The findings also suggest that quality of reporting cost-effectiveness evidence is not ideal and needed to be improved in order to provide a useful source of information for decision makers. The specific areas for improvement identified by this review are justification for the choice of model and clear description of underpinned assumptions, transparency in synthesizing the clinical effectiveness data, specifying the time horizon, and the perspective of evaluation. In addition, it is recommended that future studies use comprehensive measures such as DALY or QALY, as gold standard measurements, to allow comparability across broad range of diseases [18] and adopt a societal perspective (instead of narrower perspectives, such as payer or provider) in order to facilitate optimal resource allocation decisions [50, 51] and enhance the comparability across different sectors.

The main drivers of cost effectiveness reported in the reviewed papers were HIV incidence and prevalence amongst sex workers, numbers of partners per sex worker, and commodity costs. This is in line with the results of a previous systematic review which reported that cost-effectiveness of HIV prevention strategies was sensitive to the population targeted, the size of the intervention, and the unit costs [16]. Additionally, Cohen et al. [7] found that the drivers of cost effectiveness of HIV prevention interventions were HIV prevalence and cost per person reached.

As mentioned earlier, other potential factors that might affect the cost-effectiveness of the interventions, due to economies of scope, are bundling the interventions together under one program as well as embedding the new interventions to the existing programs (Figs. 3 and 5). For instance, the interventions that were integrated to the existing programs, on average, were more cost-effective than the stand-alone interventions (Fig. 5). A stand-alone intervention might result in greater costs as it does not have the capital, infrastructure and staffing support of an established service, therefore, is often thought to be less sustainable [52]. Moreover, this supports the idea that integrated programs can be more cost-effective due to the ability to originate from scaling-up existing programs to reach desirable populations such as sex workers [53]. Similarly, whether the intervention is an outreach or clinic/facility based or mixed intervention might affect the cost-effectiveness results. Mixed outreach and facility-based interventions, on average, were more cost-effective than pure outreach interventions (Fig. 5).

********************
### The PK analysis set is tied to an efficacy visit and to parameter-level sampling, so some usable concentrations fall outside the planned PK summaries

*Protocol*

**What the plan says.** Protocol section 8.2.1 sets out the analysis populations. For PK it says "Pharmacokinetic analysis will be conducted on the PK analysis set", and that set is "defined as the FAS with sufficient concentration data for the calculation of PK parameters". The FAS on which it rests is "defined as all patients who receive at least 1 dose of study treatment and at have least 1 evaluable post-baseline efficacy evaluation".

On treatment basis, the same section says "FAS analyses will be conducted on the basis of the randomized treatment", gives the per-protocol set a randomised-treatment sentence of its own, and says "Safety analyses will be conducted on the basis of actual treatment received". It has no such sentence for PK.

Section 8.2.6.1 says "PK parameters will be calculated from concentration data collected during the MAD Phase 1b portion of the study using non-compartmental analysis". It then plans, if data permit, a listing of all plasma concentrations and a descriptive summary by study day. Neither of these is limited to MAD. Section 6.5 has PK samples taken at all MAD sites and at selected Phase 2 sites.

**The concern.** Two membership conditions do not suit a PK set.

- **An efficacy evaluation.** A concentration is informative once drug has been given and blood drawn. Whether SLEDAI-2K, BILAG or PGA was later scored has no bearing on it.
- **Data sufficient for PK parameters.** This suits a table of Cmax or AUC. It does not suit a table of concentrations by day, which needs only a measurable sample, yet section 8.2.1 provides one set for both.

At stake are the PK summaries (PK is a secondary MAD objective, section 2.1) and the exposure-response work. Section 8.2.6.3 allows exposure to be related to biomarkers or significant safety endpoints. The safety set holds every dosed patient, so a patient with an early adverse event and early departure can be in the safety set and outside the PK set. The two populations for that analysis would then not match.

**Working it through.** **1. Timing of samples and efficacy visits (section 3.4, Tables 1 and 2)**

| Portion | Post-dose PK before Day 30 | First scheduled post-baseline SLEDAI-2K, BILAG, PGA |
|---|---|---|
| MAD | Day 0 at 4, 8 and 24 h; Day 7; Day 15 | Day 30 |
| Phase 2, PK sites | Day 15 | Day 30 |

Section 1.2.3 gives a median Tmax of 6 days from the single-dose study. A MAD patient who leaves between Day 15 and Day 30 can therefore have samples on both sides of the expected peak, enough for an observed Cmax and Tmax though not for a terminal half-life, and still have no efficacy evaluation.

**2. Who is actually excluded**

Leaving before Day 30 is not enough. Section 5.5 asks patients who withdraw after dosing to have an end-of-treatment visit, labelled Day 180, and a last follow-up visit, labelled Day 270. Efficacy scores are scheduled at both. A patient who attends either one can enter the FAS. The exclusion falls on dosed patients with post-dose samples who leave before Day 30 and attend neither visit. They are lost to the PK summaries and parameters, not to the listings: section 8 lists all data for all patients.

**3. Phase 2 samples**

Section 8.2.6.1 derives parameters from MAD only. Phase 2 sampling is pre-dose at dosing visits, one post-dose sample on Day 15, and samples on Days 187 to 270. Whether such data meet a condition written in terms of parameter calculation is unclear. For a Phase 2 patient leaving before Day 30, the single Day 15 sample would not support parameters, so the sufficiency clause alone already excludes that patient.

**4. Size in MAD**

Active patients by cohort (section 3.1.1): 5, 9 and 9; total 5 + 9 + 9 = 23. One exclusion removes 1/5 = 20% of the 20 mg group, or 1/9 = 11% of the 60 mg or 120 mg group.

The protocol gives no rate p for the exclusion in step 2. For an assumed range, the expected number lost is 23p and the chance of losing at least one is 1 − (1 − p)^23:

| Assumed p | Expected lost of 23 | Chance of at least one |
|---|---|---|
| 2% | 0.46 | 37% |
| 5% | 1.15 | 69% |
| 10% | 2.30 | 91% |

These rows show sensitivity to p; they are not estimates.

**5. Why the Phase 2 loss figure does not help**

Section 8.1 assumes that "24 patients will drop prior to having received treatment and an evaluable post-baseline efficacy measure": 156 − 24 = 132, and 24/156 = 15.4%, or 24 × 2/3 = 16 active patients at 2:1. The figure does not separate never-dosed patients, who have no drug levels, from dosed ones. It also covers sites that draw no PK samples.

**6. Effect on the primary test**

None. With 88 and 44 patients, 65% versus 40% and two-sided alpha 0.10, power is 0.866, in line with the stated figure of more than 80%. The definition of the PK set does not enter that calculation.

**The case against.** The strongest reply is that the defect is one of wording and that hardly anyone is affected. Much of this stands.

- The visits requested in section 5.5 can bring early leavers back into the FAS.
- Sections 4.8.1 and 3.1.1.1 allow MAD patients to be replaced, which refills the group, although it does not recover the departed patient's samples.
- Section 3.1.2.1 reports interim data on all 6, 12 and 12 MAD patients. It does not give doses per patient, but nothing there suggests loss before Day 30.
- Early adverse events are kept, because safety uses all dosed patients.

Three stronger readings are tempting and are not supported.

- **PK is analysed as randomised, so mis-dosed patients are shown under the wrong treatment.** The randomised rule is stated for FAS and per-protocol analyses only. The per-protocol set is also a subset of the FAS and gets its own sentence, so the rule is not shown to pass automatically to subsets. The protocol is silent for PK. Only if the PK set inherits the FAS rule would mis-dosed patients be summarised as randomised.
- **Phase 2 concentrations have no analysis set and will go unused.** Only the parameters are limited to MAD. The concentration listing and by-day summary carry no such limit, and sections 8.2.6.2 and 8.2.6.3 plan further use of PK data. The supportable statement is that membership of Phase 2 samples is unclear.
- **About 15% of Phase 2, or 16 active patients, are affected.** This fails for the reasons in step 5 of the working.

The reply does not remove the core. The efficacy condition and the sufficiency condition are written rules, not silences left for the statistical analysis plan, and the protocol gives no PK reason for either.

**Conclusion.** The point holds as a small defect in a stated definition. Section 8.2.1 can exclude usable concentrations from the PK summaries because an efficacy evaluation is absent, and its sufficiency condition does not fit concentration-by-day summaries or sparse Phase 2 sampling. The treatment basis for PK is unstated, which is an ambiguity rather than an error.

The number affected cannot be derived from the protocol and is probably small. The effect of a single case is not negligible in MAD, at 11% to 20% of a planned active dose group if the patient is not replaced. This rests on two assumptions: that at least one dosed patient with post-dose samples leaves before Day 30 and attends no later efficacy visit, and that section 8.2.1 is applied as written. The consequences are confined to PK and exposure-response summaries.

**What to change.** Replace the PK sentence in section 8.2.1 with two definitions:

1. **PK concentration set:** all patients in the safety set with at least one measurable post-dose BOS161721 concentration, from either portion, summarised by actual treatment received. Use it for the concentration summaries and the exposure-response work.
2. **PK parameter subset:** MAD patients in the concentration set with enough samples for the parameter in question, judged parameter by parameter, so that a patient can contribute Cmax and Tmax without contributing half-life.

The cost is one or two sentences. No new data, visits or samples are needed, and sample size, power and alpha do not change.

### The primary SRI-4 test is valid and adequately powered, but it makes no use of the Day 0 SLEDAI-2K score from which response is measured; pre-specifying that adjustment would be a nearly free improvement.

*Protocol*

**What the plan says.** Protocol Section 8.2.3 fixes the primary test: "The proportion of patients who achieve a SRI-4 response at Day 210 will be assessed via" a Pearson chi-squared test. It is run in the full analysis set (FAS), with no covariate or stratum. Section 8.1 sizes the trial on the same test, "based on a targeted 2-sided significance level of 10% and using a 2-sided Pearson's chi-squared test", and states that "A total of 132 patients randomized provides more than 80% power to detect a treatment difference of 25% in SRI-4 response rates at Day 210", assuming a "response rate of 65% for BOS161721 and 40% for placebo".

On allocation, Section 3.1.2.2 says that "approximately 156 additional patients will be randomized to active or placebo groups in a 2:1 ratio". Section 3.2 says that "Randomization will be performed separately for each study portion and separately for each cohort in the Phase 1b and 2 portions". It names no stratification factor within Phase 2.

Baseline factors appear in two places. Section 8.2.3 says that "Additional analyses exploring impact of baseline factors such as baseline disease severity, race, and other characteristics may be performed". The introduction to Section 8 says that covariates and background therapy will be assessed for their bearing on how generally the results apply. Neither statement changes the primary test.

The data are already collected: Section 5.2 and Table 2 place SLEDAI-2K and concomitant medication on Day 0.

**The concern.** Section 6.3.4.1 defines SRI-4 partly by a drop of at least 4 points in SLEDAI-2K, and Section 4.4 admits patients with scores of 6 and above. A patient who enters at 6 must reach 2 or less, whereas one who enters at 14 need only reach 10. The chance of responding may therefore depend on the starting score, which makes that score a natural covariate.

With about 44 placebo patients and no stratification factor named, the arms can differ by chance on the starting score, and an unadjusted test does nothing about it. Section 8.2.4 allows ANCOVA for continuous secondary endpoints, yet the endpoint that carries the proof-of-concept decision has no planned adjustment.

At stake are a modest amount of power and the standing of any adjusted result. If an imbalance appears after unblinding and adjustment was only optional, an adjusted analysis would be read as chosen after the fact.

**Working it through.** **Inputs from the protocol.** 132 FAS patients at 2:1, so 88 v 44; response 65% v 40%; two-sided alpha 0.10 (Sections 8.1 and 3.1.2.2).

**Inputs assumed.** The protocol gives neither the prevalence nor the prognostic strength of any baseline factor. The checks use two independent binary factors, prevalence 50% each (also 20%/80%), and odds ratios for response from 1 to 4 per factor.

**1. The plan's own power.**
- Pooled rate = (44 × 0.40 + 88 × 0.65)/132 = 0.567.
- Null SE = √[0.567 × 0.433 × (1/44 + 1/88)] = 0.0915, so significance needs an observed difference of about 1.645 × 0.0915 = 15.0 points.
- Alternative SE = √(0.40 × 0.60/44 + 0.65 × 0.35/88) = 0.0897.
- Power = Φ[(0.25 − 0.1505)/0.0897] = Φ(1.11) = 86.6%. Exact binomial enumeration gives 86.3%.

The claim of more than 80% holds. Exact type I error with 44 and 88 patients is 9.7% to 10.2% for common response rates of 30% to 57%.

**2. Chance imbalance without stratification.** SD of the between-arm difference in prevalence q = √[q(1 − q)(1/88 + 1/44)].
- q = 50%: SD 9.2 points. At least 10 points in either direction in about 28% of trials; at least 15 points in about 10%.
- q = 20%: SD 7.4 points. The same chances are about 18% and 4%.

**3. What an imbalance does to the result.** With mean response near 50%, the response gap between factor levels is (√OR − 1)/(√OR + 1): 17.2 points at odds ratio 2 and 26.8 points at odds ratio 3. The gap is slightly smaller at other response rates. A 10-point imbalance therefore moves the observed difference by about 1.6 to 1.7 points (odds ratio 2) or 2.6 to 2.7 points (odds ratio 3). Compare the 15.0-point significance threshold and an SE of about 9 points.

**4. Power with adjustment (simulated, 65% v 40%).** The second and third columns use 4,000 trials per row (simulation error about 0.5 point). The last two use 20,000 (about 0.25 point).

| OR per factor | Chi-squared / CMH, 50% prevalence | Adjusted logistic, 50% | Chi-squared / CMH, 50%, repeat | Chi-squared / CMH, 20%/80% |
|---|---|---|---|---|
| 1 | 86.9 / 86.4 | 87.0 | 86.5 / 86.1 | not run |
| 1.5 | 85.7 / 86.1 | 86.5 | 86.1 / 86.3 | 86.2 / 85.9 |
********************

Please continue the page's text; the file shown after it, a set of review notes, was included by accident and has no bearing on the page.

Potential limitations

This review has several potential limitations that should be considered when interpreting its findings. Firstly, it is not possible to differentiate which intervention types are more cost-effective than others, since the studies reviewed did not take into account interactions between different types of interventions. Moreover, the cost-effectiveness of each intervention is not directly compared, so it is difficult to determine the optimal intervention. Further analyses, including modelling, are needed to comparatively assess the cost-effectiveness of each intervention in the same population to determine which intervention is most cost-effective. In addition, comparisons of the results between different studies and countries are problematic since the interventions evaluated are not homogenous, and cost-effectiveness results are influenced by a variety of factors such as epidemiological characteristics, coverage, unit prices or supply costs and the technical efficiency for implementation.